The larger pebble is probably Carboniferous Limestone, containing the disaggregated remnants of a crinoid (sea-lily). These abounded at times in the Early Carboniferous seas, some 330-350 million years ago. Although informally called “lilies”, they are actually echinoderms – related to sea urchins and starfish but were a cylindrical stem anchored to the sea floor by a holdfast which fed by waving its feathery pinnules (on top) in the sea water to catch and filter out any microscopic food particles. Look again and you’ll probably start seeing all sorts of fossils in rocks derived from the same limestone in your area. 

You can find good illustrations of all these online with a simple search. I shall be pleased to send an opinion on any more from your collection. It is how I started at about the same age and nearly 60 years later I have a massive amount of material collected from all over the world. A tip for photos is to include a scale (a ruler will be ideal) and for most, 2 or 3 shots from different angles. I look forward to hearing from you and maybe meeting on one of our Rockwatch trips in Northern England once the lockdown is over. Keep up the good work.

Michael

Dear Mr Oates , thank you for replying so quickly, thanks for explaining about my finds. I found it very interesting and I now see from looking closer that it’s a sea lilies fossil . I look forward to meeting you one day on a field trip. I am fascinated about how old my turtle stone is, it’s amazing. From Thomas
Aria's Not-So Rubbish Rock Find!
Aria is 7 and is a budding geologist in Buckinghamshire and found this fossil whilst out litter picking one day. Rockwatch Ambassador Michael explains what Aria has found.
Trigonia fossil found in Haddenham by Aria.

Trigoniid fossil found in Haddenham by Aria.

Dear Aria,

I can confirm that what you have found is a fossil of a Trigoniid bivalve, quite possibly Laevetrigonia gibbosa, although there is another, more elongate variety of the genus called Myophorella, which is a little larger, more elongate and has a slightly stronger ornamentation. Without seeing the outline of the complete shell, I’d not be confident enough to suggest which it is. Modern relatives of this bivalve still thrive in the Sea of Japan. Try impressing a piece of plasticine into your fossil to get a better idea of its original appearance.

As for its age…I expect you already know it originates from the Portland Limestone, which underlies a lot of Haddenham. I used to dig up a lot of fossils of exactly the same age in my old school garden in Walton Street, Aylesbury, nearly 60 years ago. This means that your bivalve was alive some 145 million years ago, when what is now Britain enjoyed a much warmer climate than today.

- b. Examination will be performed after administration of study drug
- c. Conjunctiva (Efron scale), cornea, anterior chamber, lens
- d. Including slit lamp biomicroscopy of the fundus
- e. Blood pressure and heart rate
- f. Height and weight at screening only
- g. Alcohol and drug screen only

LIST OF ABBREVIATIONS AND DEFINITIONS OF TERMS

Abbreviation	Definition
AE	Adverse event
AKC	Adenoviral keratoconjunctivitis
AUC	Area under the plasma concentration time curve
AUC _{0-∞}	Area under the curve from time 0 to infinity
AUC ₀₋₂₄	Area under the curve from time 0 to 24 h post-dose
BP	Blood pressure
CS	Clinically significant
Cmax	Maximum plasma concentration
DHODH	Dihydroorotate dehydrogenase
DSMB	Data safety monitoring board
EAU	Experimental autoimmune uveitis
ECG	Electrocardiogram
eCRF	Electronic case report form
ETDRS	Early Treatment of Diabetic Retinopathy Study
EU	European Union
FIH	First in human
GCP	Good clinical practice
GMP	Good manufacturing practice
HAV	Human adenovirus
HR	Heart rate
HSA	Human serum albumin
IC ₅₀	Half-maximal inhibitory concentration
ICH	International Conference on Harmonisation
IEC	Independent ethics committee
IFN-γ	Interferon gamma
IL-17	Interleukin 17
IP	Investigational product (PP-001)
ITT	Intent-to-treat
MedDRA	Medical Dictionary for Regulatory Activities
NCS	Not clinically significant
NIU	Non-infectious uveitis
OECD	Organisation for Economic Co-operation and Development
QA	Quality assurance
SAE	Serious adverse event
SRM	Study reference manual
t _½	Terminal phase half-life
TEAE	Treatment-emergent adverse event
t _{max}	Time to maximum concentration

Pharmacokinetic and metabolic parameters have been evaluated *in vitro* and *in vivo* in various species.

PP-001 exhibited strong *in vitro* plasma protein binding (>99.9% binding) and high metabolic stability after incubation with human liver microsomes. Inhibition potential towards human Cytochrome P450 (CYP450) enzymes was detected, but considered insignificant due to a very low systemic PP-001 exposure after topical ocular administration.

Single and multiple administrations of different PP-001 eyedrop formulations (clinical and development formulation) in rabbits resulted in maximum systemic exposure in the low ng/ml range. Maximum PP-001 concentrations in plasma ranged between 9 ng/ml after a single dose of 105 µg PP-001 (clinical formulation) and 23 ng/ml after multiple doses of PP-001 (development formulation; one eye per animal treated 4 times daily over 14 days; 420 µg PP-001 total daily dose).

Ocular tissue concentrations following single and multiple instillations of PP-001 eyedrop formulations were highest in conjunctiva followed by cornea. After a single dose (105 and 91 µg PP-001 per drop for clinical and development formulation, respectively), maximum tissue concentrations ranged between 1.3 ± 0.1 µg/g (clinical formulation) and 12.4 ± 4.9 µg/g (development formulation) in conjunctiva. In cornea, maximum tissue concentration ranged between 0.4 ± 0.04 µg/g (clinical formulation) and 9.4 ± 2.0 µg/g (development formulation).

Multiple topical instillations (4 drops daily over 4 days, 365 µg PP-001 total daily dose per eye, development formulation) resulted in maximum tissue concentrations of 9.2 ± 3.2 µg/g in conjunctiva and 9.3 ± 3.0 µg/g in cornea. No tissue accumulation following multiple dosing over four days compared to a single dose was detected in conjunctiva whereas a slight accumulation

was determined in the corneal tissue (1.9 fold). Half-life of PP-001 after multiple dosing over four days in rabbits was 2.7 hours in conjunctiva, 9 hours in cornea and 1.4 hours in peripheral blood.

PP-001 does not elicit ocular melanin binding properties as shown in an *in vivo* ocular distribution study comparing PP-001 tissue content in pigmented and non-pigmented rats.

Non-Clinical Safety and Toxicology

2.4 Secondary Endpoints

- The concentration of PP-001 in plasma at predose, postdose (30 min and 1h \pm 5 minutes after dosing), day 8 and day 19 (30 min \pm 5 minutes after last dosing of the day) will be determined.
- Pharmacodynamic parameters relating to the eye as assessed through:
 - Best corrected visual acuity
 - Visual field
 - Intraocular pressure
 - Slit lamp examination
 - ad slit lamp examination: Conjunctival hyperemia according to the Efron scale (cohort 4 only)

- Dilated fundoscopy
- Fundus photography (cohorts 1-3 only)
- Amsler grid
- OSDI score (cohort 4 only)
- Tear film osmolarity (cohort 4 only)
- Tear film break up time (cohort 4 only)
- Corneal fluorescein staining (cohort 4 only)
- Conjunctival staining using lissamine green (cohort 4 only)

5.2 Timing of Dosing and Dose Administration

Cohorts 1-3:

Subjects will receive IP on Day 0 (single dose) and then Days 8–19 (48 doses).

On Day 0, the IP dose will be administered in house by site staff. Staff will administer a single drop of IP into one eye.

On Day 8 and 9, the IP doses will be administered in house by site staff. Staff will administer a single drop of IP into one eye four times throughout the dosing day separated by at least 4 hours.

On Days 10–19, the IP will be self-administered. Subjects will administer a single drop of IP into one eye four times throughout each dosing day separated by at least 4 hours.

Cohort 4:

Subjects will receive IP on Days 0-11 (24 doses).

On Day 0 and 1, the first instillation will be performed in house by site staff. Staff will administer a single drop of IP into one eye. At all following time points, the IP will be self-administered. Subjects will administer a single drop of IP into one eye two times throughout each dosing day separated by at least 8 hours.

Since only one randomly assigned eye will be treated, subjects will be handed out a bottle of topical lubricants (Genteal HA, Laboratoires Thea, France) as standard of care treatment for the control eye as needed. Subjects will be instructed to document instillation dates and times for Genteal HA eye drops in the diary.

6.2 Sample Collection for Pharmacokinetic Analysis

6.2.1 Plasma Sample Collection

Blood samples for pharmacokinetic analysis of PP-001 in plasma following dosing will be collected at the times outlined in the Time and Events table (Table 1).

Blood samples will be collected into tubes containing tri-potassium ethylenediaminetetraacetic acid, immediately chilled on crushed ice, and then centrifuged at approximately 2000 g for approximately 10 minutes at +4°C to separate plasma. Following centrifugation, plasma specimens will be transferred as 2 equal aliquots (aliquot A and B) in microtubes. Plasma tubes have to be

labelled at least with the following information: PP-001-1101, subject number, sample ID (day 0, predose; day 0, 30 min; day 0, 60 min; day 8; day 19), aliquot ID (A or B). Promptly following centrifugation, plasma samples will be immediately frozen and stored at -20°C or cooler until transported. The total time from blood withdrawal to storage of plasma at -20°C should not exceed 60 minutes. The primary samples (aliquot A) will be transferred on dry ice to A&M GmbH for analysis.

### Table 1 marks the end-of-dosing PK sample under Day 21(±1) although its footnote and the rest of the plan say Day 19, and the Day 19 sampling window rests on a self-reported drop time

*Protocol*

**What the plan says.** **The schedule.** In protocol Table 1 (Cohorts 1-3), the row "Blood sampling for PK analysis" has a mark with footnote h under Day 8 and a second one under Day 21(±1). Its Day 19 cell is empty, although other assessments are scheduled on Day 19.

If you have any further fossil enquiries, please do send them.

Kind regards,

Michael

Wow, how wonderful! Thank you for taking the time to tell us more about our first fossil find. It’s hard to imagine as far back as 140 million years and that where we are now was once underwater and full of marine life! You have definitely sparked our interest and we will be out hunting for more fossils and enrolling in Rockwatch over the Easter holidays!
Cecil's Canal Rock Find
Cecil is 7 and he and his brother recently found this on a trip across the Leicester branch of the Grand Union Canal, near Watford. Cecil sent in some photos and checked a fossil guide and thinks they found a coprolite. Rockwatch Ambassador, Michael shared his thoughts with Cecil.
Cecil,

That’s quite an unusual rock you have found. Unfortunately (or maybe not) I don’t think it is a coprolite. The Watford you refer to is, I assume, the one in Northamptonshire, near the M1 motorway. Much of this area has as its underlying bedrock a unit called the Dyrham Formation and the overlying Marlstone Rock. These date back to the early Jurassic (some 183 million years ago) when they were deposited as mud on the floor of the Jurassic sea. There is a lot of iron in these sediments and the Marlstone was actually dug for iron ore around Banbury until fairly recent times. Some of the iron came out of solution and aggregated as lumps (or nodules) of the mineral iron carbonate (siderite) just below the sea floor. I believe that your discovery may be one of these. I found a picture of something similar, in rocks of about the same age, on the Yorkshire coast

Siderite nodules in shale, Yorkshire. Credits: Ian West 2002.

Siderite nodules in shale, Yorkshire. Credits: Ian West 2002.

The other possibility is that it is a piece of ‘’Liver Quartzite’’, a brown, really hard cemented sandstone which is abundant as pebbles in 250 million year old Triassic age desert sediments and would have been transported to Watford from the NW by a moving glacier during the Ice Age (about 450,000 years ago.  If it can scratch a piece of glass, then it is Liver Quartzite.

That’s the best explanation I can offer without handling the rock myself, although your photos were very well-taken and clear.

Keep looking and you should find plenty of fossils in these Jurassic rocks.

Kind regards,

Michael